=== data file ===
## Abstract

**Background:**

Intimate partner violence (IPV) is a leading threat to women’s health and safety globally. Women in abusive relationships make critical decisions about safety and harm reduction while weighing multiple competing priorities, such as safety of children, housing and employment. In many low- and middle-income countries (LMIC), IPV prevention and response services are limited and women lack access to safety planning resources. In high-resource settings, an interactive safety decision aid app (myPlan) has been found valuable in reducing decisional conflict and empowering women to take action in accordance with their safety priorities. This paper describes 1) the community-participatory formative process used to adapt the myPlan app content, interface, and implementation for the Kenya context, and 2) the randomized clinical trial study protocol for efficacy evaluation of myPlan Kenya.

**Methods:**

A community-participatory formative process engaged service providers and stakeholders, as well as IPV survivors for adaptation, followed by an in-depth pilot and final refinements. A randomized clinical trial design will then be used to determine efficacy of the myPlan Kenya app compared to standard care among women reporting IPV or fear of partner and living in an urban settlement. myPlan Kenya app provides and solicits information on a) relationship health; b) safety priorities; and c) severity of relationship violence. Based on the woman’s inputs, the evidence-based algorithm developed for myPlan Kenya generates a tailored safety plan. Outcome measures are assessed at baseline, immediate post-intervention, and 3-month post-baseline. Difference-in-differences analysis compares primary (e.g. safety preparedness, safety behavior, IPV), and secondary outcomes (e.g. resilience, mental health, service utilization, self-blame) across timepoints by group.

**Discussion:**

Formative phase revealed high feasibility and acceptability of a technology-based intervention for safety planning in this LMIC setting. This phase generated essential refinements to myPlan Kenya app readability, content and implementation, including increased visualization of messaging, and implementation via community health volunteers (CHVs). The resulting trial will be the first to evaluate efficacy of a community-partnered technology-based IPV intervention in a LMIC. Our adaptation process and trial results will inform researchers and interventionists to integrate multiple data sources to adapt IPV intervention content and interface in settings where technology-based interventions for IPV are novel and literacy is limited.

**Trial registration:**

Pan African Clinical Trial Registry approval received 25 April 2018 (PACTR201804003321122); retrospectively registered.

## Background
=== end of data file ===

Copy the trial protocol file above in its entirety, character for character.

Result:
## Abstract

**Background:**

Intimate partner violence (IPV) is a leading threat to women’s health and safety globally. Women in abusive relationships make critical decisions about safety and harm reduction while weighing multiple competing priorities, such as safety of children, housing and employment. In many low- and middle-income countries (LMIC), IPV prevention and response services are limited and women lack access to safety planning resources. In high-resource settings, an interactive safety decision aid app (myPlan) has been found valuable in reducing decisional conflict and empowering women to take action in accordance with their safety priorities. This paper describes 1) the community-participatory formative process used to adapt the myPlan app content, interface, and implementation for the Kenya context, and 2) the randomized clinical trial study protocol for efficacy evaluation of myPlan Kenya.

**Methods:**

A community-participatory formative process engaged service providers and stakeholders, as well as IPV survivors for adaptation, followed by an in-depth pilot and final refinements. A randomized clinical trial design will then be used to determine efficacy of the myPlan Kenya app compared to standard care among women reporting IPV or fear of partner and living in an urban settlement. myPlan Kenya app provides and solicits information on a) relationship health; b) safety priorities; and c) severity of relationship violence. Based on the woman’s inputs, the evidence-based algorithm developed for myPlan Kenya generates a tailored safety plan. Outcome measures are assessed at baseline, immediate post-intervention, and 3-month post-baseline. Difference-in-differences analysis compares primary (e.g. safety preparedness, safety behavior, IPV), and secondary outcomes (e.g. resilience, mental health, service utilization, self-blame) across timepoints by group.

**Discussion:**

Formative phase revealed high feasibility and acceptability of a technology-based intervention for safety planning in this LMIC setting. This phase generated essential refinements to myPlan Kenya app readability, content and implementation, including increased visualization of messaging, and implementation via community health volunteers (CHVs). The resulting trial will be the first to evaluate efficacy of a community-partnered technology-based IPV intervention in a LMIC. Our adaptation process and trial results will inform researchers and interventionists to integrate multiple data sources to adapt IPV intervention content and interface in settings where technology-based interventions for IPV are novel and literacy is limited.

**Trial registration:**

Pan African Clinical Trial Registry approval received 25 April 2018 (PACTR201804003321122); retrospectively registered.

## Background